We rarely danced in videogames before the pandemic. Of course, we danced along with the rhythm games Dance Dance Revolution and Just Dance or used the dance emoticons in social games such as Destiny or Fortnite, but players rarely spent time dancing socially in single-player, narrative driven games.
Kingdom Hearts 3 pauses the conflict with Heartless in the Kingdom of Corona to have players participate in a dance minigame. As Sora and the player assist Rapunzel’s reentry into the community, the dance ushers her transition. Rapunzel finds herself rejoining her community while the player completes the minigame where they participate in the communal circle dance.
In early 2019, dancing in videogames reflected a then common social practice. We were not circle dancing in the streets, but we could still participate in various dances with other people at bars, in clubs and on stages without much fear of the coronavirus that would come to dominate our lives in the not-too-distant future. Unlike Rapunzel, we were all leaving our communities to hide away in our isolated towers.
Dance has a long history of media representation during and following “plague” years. The Cursed Carolers of Kölbigk and the Danse Macabre haunted the late medieval and Early Modern imaginations during and between plagues. Poems, woodcuts and manuscript illuminations imagined people either dancing with an allegorical representation of Death or dancing themselves to death. The long 2020 has been our collective “plague year.” As such, our media found new ways to incorporate the experience of dance. Prior to 2020, dancing with Rapunzel or dancing in Persona 5: Dancing All Night were experiences that felt commonplace. Some of us even found community around Dance Dance Revolution at arcade bars or Just Dance in our living rooms. Our plague year brought an end to safely participating in these collective activities. In our plague year, skeletons didn’t dance but neither did friends, strangers or lovers.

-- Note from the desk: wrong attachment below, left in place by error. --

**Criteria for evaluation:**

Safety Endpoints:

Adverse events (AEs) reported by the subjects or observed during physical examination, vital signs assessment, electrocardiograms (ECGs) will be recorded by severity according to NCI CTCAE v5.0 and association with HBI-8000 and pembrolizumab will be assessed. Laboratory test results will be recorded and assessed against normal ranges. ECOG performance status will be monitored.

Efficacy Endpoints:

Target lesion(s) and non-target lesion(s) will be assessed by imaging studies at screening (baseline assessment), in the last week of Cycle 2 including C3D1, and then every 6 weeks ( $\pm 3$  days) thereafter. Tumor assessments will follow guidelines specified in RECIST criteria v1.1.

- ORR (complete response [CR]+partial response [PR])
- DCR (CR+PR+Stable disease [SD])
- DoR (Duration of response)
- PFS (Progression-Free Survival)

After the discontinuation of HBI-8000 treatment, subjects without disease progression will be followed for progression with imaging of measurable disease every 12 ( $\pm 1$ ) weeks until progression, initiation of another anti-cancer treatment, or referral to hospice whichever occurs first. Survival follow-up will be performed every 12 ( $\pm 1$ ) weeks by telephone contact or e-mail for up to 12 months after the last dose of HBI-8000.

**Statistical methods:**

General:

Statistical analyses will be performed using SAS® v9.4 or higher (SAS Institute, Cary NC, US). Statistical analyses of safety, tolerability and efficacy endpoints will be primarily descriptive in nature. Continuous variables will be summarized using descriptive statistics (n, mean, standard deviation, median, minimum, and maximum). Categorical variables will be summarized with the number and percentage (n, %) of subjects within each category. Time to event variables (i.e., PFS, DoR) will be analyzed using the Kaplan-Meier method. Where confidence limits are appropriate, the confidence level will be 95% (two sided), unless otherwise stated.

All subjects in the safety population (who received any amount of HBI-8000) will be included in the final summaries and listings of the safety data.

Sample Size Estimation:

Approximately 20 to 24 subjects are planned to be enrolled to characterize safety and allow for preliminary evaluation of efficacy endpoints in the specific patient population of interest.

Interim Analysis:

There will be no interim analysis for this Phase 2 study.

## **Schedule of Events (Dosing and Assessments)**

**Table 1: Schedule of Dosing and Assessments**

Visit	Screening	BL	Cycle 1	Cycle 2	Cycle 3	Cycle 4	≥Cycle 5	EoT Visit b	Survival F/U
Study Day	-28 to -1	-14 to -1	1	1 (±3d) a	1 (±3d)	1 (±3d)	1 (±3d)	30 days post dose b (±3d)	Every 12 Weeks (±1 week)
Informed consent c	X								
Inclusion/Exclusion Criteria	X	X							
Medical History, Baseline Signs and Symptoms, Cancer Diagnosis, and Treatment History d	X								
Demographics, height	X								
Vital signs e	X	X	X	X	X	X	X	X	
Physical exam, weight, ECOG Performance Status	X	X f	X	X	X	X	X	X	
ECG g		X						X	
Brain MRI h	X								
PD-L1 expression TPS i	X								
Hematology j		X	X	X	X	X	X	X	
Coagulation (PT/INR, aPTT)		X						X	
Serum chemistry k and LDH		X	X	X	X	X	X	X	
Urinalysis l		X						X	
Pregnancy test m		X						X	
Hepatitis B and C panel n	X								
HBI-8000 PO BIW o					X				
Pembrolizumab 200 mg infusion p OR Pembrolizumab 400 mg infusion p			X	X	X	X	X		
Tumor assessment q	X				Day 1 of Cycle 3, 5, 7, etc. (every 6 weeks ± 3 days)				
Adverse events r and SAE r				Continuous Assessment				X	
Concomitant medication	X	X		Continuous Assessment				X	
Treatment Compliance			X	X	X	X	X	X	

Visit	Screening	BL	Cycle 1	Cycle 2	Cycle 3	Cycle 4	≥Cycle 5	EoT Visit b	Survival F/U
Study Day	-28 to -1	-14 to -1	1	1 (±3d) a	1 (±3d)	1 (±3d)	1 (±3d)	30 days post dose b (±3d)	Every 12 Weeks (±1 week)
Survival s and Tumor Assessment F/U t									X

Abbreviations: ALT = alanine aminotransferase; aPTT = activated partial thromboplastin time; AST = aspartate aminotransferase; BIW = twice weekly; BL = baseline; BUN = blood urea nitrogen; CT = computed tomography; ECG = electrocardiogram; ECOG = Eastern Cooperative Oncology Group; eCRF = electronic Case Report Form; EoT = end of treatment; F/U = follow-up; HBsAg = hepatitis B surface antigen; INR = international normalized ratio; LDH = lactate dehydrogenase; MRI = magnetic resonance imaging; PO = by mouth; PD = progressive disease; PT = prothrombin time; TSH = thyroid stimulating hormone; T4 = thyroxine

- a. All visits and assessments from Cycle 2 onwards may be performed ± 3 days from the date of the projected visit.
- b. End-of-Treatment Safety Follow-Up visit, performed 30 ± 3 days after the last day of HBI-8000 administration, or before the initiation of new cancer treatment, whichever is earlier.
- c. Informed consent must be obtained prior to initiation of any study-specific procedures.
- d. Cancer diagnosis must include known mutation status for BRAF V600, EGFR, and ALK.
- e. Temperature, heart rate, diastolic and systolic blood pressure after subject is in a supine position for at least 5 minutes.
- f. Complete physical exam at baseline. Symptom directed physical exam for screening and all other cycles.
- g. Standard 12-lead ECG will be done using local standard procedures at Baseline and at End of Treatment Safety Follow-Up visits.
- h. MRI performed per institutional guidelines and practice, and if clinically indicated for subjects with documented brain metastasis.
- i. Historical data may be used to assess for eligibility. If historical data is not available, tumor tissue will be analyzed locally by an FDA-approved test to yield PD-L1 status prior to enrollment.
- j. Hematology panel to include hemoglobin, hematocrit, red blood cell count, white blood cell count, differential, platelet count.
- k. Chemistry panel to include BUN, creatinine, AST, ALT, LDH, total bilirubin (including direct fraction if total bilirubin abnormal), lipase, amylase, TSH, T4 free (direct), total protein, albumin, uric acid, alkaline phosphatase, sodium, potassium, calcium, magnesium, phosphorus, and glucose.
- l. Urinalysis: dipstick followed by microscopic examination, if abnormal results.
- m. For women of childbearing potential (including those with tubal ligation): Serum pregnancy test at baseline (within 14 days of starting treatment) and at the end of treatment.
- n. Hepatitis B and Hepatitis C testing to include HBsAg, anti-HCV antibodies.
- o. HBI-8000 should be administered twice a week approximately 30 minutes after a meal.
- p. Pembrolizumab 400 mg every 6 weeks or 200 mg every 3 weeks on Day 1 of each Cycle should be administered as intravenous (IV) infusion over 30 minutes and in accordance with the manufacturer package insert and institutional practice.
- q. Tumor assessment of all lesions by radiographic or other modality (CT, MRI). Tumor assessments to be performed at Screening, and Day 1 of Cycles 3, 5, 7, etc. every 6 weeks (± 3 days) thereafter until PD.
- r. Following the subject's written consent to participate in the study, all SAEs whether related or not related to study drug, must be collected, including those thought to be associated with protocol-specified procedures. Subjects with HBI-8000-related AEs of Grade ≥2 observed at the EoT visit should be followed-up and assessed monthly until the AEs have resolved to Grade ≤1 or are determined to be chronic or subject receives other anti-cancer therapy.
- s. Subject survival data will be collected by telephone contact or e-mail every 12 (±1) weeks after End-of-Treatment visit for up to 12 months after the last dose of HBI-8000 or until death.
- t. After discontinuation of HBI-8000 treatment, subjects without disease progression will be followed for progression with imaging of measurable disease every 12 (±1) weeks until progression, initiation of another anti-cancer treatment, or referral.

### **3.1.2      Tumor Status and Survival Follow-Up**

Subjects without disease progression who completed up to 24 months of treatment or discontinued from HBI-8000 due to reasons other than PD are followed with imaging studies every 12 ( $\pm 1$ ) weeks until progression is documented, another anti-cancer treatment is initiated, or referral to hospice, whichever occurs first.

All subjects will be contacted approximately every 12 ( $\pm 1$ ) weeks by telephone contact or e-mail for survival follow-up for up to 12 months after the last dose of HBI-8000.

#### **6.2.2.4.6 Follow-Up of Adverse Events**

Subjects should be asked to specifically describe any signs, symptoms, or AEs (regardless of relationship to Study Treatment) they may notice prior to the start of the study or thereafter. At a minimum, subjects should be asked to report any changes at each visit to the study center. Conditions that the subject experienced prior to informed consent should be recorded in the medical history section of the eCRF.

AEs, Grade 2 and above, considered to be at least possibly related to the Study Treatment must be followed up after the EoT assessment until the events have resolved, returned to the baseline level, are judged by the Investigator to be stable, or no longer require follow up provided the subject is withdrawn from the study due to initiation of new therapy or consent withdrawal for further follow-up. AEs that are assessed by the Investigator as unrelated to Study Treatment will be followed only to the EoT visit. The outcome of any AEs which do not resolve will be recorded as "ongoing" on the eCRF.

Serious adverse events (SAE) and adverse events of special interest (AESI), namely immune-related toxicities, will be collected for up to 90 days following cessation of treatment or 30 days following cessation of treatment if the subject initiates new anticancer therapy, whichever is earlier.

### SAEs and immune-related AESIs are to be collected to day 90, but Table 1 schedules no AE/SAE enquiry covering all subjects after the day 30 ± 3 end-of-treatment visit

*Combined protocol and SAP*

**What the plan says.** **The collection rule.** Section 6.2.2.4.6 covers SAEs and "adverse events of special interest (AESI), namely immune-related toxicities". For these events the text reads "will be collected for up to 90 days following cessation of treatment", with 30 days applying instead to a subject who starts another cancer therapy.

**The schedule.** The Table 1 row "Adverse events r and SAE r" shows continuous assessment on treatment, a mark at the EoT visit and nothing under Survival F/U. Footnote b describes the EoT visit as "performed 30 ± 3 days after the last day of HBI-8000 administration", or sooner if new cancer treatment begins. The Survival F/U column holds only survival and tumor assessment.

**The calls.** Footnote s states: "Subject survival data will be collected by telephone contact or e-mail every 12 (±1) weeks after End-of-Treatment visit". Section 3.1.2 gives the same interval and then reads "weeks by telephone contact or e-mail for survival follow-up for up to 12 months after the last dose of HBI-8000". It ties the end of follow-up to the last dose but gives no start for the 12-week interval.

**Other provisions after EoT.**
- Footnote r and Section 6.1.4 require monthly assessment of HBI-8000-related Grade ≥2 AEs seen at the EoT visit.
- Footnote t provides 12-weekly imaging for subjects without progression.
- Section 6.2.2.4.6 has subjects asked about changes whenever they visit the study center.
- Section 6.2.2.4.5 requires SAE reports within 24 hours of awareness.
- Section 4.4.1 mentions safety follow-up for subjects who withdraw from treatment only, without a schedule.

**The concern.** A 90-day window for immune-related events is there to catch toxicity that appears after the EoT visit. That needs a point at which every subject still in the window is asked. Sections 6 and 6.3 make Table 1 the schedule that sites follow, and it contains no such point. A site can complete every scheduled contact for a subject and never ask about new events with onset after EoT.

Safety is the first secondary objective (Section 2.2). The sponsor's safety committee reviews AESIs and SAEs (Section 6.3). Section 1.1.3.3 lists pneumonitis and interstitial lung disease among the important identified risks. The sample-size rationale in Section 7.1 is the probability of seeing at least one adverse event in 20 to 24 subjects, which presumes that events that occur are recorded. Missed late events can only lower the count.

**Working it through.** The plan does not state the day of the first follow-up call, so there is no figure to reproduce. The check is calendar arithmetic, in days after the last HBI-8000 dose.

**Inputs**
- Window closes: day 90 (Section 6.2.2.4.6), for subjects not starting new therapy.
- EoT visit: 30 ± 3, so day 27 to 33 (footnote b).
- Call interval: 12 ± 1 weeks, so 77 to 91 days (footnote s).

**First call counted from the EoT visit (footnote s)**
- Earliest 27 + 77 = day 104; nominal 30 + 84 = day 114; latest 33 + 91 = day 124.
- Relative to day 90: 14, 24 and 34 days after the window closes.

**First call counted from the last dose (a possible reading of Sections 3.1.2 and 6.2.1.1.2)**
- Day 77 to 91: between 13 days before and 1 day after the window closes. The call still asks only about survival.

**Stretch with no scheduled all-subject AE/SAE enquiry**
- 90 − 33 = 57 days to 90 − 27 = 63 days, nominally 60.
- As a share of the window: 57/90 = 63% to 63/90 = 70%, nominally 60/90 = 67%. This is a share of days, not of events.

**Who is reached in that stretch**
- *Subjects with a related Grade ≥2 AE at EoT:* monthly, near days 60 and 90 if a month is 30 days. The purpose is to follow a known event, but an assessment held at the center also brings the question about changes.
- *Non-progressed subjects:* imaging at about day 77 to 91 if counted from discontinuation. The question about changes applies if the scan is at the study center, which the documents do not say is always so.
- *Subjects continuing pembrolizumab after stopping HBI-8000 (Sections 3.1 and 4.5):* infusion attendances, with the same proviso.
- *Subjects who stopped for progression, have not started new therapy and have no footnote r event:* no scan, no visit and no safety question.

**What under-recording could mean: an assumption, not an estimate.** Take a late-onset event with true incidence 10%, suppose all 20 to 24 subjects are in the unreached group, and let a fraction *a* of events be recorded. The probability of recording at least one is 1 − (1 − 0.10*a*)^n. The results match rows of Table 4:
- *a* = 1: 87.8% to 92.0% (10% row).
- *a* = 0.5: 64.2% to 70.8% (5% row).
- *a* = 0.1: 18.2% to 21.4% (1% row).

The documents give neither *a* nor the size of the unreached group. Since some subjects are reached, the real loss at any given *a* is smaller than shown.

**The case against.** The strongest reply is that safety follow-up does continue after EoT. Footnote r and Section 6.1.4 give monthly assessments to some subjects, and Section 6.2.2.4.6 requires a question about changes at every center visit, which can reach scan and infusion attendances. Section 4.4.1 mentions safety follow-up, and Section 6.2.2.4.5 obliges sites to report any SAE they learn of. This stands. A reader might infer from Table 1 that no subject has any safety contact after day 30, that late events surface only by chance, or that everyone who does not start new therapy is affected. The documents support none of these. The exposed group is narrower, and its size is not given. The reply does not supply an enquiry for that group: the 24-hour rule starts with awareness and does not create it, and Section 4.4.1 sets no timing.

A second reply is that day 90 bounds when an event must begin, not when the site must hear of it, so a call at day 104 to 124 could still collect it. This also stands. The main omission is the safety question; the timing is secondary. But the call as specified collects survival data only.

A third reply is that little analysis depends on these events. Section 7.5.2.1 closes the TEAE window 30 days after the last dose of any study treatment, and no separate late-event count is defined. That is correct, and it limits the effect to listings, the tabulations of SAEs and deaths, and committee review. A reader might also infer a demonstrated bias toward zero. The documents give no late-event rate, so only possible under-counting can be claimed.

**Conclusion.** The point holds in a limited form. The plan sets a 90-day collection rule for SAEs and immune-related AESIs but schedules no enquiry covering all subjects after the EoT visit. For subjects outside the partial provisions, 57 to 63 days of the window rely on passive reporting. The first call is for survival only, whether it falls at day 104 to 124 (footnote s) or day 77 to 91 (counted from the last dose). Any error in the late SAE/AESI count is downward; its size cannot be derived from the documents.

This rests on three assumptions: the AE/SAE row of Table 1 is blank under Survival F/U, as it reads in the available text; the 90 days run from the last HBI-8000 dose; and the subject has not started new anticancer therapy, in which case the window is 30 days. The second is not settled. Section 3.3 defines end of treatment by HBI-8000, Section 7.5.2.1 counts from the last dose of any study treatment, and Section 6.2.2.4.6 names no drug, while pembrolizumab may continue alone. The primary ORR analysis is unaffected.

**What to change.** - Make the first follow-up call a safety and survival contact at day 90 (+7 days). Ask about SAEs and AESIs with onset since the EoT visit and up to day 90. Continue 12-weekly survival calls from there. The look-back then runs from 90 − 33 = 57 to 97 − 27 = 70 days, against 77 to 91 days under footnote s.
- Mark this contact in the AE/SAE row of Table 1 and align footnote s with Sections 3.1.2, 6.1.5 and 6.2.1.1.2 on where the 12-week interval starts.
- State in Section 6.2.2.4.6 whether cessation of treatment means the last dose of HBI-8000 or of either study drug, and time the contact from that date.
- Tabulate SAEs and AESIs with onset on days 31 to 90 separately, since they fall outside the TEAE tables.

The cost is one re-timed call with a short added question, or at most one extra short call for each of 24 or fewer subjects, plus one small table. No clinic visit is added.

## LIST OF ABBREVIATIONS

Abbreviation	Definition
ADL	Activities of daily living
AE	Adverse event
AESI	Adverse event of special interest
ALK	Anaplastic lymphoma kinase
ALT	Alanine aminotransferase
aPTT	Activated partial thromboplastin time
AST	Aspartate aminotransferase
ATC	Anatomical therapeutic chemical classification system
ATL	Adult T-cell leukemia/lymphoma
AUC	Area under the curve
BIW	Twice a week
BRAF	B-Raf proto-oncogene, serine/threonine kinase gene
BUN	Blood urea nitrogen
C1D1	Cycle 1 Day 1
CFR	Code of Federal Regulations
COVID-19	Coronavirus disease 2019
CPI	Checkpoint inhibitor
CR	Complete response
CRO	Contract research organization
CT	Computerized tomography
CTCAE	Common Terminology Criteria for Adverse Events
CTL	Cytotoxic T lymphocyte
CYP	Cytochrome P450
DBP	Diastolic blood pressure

Dance became disruptive in 2020 narrative games in unexpected ways. With social dancing no longer an option, seeing characters build communities, relationships and intimacy through dance on the screen reemphasized what felt lost. In a genre built around movement between checkpoints, fights and loot, this particular movement became uncomfortable if not a bit uncanny. Non-playable characters, friend or foe, are often kept at a distance. Dancing brought NPCs into more intimate proximity – far less than the recommended six feet. This intimacy extended beyond their interactions with each other. The player was also invited to participate. Not only through button mashing in a rhythmic mini-game but to mediate on their own solitude as it juxtaposed the motion on the screen.
The dance in The Last of Us: Part II was perhaps the most explicit non-playable invitation. During a flashback, Dina pulls Ellie onto the Jackson, Wyoming, dancefloor – a move that leads to their first kiss. When released as a trailer during E3 2018, their kiss sparked hope, fear and excitement. In 2020, their kiss became, of course, the climax of not only the dance but in some ways the emotional climax of the entire game. The moment serves as the culmination of the player’s experiences with the two characters as they grow more physically and emotionally intimate. For Ellie and Dina, this moment is the past through much of the player’s playtime. This first kiss is never an in-game secret from the player. Their slow dance, however, belongs to them…